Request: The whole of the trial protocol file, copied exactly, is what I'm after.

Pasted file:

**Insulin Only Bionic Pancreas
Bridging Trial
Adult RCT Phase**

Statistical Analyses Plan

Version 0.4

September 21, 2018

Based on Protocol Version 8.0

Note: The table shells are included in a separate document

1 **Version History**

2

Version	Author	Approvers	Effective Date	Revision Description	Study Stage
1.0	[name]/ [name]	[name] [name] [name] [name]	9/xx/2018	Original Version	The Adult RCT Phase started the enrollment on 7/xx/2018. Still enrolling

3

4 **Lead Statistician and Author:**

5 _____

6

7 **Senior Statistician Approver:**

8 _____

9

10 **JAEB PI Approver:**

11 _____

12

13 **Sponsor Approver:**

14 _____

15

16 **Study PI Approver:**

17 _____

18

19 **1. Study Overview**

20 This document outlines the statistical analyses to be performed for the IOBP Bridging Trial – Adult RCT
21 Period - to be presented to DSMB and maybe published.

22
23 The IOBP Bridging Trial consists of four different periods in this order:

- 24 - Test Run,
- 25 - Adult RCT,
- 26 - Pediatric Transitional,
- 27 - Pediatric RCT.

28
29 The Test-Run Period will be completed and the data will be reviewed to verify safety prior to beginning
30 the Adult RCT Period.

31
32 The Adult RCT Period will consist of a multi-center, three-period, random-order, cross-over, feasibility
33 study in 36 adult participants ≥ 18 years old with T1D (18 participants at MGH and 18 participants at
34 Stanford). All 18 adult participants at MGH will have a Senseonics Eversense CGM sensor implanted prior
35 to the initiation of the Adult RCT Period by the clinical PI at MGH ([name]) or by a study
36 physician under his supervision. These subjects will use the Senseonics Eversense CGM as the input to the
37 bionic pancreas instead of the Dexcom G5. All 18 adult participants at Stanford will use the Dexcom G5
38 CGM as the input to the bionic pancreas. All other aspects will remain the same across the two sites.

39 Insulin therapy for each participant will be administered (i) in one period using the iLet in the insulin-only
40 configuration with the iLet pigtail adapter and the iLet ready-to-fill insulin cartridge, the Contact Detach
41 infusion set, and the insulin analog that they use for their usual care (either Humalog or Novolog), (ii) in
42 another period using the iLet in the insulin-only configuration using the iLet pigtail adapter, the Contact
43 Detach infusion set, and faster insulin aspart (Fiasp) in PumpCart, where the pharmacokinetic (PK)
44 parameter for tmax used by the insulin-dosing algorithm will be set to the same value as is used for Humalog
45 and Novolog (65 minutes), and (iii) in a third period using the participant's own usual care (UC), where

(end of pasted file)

**Insulin Only Bionic Pancreas
Bridging Trial
Adult RCT Phase**

Statistical Analyses Plan

Version 0.4

September 21, 2018

Based on Protocol Version 8.0

Note: The table shells are included in a separate document

1 **Version History**

2

Version	Author	Approvers	Effective Date	Revision Description	Study Stage
1.0	[name]/ [name]	[name] [name] [name] [name]	9/xx/2018	Original Version	The Adult RCT Phase started the enrollment on 7/xx/2018. Still enrolling

3

4 **Lead Statistician and Author:**

5 _____

6

7 **Senior Statistician Approver:**

8 _____

9

10 **JAEB PI Approver:**

11 _____

12

13 **Sponsor Approver:**

14 _____

15

16 **Study PI Approver:**

17 _____

18

19 **1. Study Overview**

20 This document outlines the statistical analyses to be performed for the IOBP Bridging Trial – Adult RCT
21 Period - to be presented to DSMB and maybe published.

22
23 The IOBP Bridging Trial consists of four different periods in this order:

- 24 - Test Run,
- 25 - Adult RCT,
- 26 - Pediatric Transitional,
- 27 - Pediatric RCT.

28
29 The Test-Run Period will be completed and the data will be reviewed to verify safety prior to beginning
30 the Adult RCT Period.

31
32 The Adult RCT Period will consist of a multi-center, three-period, random-order, cross-over, feasibility
33 study in 36 adult participants ≥ 18 years old with T1D (18 participants at MGH and 18 participants at
34 Stanford). All 18 adult participants at MGH will have a Senseonics Eversense CGM sensor implanted prior
35 to the initiation of the Adult RCT Period by the clinical PI at MGH ([name]) or by a study
36 physician under his supervision. These subjects will use the Senseonics Eversense CGM as the input to the
37 bionic pancreas instead of the Dexcom G5. All 18 adult participants at Stanford will use the Dexcom G5
38 CGM as the input to the bionic pancreas. All other aspects will remain the same across the two sites.

39 Insulin therapy for each participant will be administered (i) in one period using the iLet in the insulin-only
40 configuration with the iLet pigtail adapter and the iLet ready-to-fill insulin cartridge, the Contact Detach
41 infusion set, and the insulin analog that they use for their usual care (either Humalog or Novolog), (ii) in
42 another period using the iLet in the insulin-only configuration using the iLet pigtail adapter, the Contact
43 Detach infusion set, and faster insulin aspart (Fiasp) in PumpCart, where the pharmacokinetic (PK)
44 parameter for tmax used by the insulin-dosing algorithm will be set to the same value as is used for Humalog
45 and Novolog (65 minutes), and (iii) in a third period using the participant's own usual care (UC), where